If you have the luxury of working out, you’re squandering the opportunity by walking into the gym without a plan. To avoid wasting your time with marginally effective training, you need to get organized. You need a plan.
A workout split (also called a “training split” or simply a “split”) provides order to your lifting schedule over the course of a week. There are splits that train your entire body, head to toe (or traps to calves) in each session, some splits work each individual body part on its own, and then there are various combination in between.
We’ll break down the most common splits and help you to determine which is best suited for your goals.
- CommonWorkout Splits
- All Roads Lead to Rome
- Linchpins of Adaptation
- How to Choose the Best Split For Your Goal
- Build Up to It
Put simply: A workout split is jargon for how you divvy up your week’s worth of training. Just like there are a multitude of exercises to choose from, there are plenty of different training splits to set the framework of your training week. While some splits share overlapping benefits, or hindrances, each might be the right choice depending on your specific goal, individual needs, and other deciding factors.
As the name implies, this split is characterized by focusing on a specific body part or muscle group with each workout. Although many variations on the body part split are possible, the “bro split” is most widely known — a week typically looks like:
- Monday: Chest (Monday is “international chest day, of course)
- Tuesday: Back
- Wednesday: Legs
- Thursday: Arms
- Friday: Shoulders
- Saturday: Abs (or rest)
- Sunday: Rest or Cardio
Focusing on one body part at a time allows for a variety of exercises. For example, one might hit bench press, incline bench, and cable crossovers on chest day; or barbell curls, hammer curls, and a variety of direct triceps training as an arm workout. Typically, each body part receives a single training session per week.
This is a popular split among bodybuilders — competitive and hobbyists — as a body part split delivers more volume to the muscle, which is a requirement for hypertrophy (or muscle growth).
This is a two-way split. All upper body lifts are performed on day one and all lower body lifts are done on day two. The upper/lower split is commonly repeated twice per week, which would allocate four days to lifting and three days of “rest” (either non-lifting activity or total rest).
For high-frequency devotees, advanced trainees, and those pushing for short periods of over-reaching, the upper/lower split can be repeated three times per week with a single rest day. The upper/lower split, therefore, allows either two or three workouts per major muscle group each week.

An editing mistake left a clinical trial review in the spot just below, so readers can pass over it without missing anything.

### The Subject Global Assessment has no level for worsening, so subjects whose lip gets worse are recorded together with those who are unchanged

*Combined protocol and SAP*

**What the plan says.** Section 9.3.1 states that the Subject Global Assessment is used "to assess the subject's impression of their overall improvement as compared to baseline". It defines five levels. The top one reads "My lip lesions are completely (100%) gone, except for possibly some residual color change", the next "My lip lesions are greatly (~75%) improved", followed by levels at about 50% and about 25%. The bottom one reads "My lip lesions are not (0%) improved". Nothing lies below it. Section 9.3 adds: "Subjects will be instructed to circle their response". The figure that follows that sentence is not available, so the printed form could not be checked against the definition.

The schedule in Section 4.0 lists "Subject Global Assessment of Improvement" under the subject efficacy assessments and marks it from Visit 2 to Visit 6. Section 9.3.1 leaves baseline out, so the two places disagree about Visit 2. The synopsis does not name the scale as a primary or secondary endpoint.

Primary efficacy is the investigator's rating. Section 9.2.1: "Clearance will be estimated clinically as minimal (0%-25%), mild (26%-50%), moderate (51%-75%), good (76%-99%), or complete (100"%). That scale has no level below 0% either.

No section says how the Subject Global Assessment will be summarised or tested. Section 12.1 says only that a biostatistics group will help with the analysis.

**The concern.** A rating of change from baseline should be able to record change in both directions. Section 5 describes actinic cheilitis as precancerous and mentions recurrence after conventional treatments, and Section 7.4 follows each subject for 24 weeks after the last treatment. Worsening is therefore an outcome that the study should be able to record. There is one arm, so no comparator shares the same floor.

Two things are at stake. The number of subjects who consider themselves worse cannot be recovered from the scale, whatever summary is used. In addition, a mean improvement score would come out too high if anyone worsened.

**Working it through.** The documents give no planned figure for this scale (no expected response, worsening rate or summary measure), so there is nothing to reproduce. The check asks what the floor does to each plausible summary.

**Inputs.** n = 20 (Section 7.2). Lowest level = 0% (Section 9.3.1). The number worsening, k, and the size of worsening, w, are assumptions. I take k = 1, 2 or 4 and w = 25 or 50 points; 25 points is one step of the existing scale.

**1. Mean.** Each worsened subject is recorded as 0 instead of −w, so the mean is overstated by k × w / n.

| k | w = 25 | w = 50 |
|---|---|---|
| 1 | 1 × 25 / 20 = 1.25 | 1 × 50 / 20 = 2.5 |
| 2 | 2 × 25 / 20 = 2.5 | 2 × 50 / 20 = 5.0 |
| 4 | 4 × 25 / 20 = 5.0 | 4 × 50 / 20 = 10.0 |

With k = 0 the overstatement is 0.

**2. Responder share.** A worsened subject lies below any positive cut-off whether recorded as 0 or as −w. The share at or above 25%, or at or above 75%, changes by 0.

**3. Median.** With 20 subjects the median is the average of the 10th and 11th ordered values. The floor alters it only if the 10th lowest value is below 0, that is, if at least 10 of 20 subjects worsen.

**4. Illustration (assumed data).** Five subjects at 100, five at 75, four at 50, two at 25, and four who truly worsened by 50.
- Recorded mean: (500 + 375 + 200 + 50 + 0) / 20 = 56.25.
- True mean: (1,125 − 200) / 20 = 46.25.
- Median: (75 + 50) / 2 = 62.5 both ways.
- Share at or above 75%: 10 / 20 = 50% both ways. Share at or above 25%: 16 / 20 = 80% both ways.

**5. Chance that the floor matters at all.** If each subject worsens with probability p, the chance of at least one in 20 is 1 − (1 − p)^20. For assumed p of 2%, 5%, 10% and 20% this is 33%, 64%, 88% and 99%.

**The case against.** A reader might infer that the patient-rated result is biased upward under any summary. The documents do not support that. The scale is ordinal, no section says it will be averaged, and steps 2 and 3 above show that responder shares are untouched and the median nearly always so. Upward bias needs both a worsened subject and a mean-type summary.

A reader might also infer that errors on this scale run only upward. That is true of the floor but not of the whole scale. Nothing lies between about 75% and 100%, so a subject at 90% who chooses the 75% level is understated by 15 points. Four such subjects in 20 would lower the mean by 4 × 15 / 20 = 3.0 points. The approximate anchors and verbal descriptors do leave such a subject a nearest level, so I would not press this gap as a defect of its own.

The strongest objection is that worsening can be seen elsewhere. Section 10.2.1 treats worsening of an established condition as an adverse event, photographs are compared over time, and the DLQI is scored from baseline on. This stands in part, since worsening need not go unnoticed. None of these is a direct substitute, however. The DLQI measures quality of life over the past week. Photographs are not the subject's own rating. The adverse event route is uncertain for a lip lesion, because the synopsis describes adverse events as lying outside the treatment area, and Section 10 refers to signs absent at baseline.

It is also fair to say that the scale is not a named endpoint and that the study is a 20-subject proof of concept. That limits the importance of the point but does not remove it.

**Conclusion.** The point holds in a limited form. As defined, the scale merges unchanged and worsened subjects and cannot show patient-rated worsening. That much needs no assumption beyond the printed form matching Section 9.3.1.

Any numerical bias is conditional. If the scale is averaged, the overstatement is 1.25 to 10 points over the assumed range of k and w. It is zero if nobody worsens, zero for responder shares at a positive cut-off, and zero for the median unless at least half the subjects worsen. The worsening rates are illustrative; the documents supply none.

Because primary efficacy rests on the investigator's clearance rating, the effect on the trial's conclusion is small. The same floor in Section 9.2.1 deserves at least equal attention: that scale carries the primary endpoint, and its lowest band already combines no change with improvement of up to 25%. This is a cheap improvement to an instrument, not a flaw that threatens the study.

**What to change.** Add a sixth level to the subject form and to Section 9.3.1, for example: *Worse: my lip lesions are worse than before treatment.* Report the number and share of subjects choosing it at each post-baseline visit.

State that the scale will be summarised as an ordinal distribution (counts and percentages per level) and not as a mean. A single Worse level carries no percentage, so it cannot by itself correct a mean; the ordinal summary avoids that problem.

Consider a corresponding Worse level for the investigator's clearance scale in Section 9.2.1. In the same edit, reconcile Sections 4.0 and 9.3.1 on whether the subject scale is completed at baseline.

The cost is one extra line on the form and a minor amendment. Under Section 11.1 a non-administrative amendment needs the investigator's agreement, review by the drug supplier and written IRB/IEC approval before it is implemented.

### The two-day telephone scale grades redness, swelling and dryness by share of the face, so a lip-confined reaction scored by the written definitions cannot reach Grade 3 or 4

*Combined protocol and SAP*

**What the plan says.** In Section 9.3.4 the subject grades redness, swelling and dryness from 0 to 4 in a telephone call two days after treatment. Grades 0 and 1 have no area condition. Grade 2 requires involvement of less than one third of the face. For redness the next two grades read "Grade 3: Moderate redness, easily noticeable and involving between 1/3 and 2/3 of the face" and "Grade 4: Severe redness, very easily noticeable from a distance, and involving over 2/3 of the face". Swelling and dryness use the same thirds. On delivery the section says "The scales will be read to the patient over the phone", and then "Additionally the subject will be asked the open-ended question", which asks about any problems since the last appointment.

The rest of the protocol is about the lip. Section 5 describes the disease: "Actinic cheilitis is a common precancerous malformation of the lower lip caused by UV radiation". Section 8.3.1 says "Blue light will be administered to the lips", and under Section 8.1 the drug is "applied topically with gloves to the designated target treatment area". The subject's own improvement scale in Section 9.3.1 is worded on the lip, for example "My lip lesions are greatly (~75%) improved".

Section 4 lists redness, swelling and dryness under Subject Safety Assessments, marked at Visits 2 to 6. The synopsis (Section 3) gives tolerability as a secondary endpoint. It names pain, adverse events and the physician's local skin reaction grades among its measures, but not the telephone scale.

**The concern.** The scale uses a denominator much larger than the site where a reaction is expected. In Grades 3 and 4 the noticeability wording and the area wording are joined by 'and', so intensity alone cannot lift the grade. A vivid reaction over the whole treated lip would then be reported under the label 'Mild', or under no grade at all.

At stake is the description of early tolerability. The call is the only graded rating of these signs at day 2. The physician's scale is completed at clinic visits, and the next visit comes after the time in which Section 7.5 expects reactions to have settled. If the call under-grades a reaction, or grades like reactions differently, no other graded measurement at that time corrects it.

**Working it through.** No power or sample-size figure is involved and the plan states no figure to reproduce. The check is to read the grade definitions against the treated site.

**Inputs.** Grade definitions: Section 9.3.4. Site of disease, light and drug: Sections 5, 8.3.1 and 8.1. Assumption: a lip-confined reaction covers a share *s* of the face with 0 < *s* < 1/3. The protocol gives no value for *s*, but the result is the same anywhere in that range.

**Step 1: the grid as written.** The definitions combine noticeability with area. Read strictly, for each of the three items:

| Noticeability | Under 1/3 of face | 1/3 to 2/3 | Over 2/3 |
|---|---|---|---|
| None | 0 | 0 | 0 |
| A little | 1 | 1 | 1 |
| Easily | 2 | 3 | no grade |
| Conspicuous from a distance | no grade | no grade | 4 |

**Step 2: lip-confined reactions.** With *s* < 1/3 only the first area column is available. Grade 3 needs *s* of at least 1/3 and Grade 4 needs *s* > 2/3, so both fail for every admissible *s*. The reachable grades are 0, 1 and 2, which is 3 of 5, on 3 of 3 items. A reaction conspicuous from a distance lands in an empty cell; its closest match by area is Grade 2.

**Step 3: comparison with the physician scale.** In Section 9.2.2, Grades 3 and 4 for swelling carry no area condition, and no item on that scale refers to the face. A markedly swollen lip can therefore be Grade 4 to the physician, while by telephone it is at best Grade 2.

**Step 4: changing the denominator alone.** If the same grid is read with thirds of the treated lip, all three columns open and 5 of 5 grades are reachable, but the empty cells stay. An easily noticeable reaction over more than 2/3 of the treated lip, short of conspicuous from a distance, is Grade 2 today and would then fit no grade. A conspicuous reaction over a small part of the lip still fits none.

Trainees will perform fewer exercises per muscle group per workout compared to the body part split. Instead of doing three to four chest exercises, you may perform two. However, because you’re training your entire upper body and lower body twice (or, in extreme cases, thrice) weekly, the overall volume stays about the same.
This is another common option for physique-focused lifters, as well as those prioritizing strength. On day one, the lifter hits upper body pressing movements and triceps accessory exercises — bench press, overhead press, skull crushers, etc.
Day two includes upper body pulling — deadlifts, rows, pulldowns, curls, and company. All lower body training is reserved for day three, which is essentially “leg day” for training the quadriceps, hamstrings, and calves.
The push/pull/legs split may be repeated twice per week, which would allow a single day for “rest,” or it can be performed with a rest day between each workout. Major muscle groups are trained once or twice per week in the push/pull/legs split.
Chest & Back/Legs/Shoulders & Arms
Here’s a unique three-way split. One advantage it offers is the ability to integrate agonist-antagonist supersets, a time-efficient programming technique that alternates exercises which target muscle groups on directly opposite sides of the body (like chest and back). For example, you’d perform one set of bench presses followed by a set of rows.
This split is commonly performed once or twice per week. Therefore, each muscle group is directly trained once or twice per week. You should recognize, however, that shoulder and arm muscles tend to get “bonus” training volume because they are indirectly trained and unintentionally recruited during the chest and back workout.
Whole-body routines aren’t technically “splits,” because they don’t divide training by body part or movement pattern. All major muscle groups are trained each session. Whole-body training is a relatively common way to train for serious athletes and beginners alike.
Three whole-body workouts per week is standard, but some lifters get by with two or four, depending on their recovery ability. As you might expect, training the entire body doesn’t leave much time for “fluff,” redundancy, or isolation work.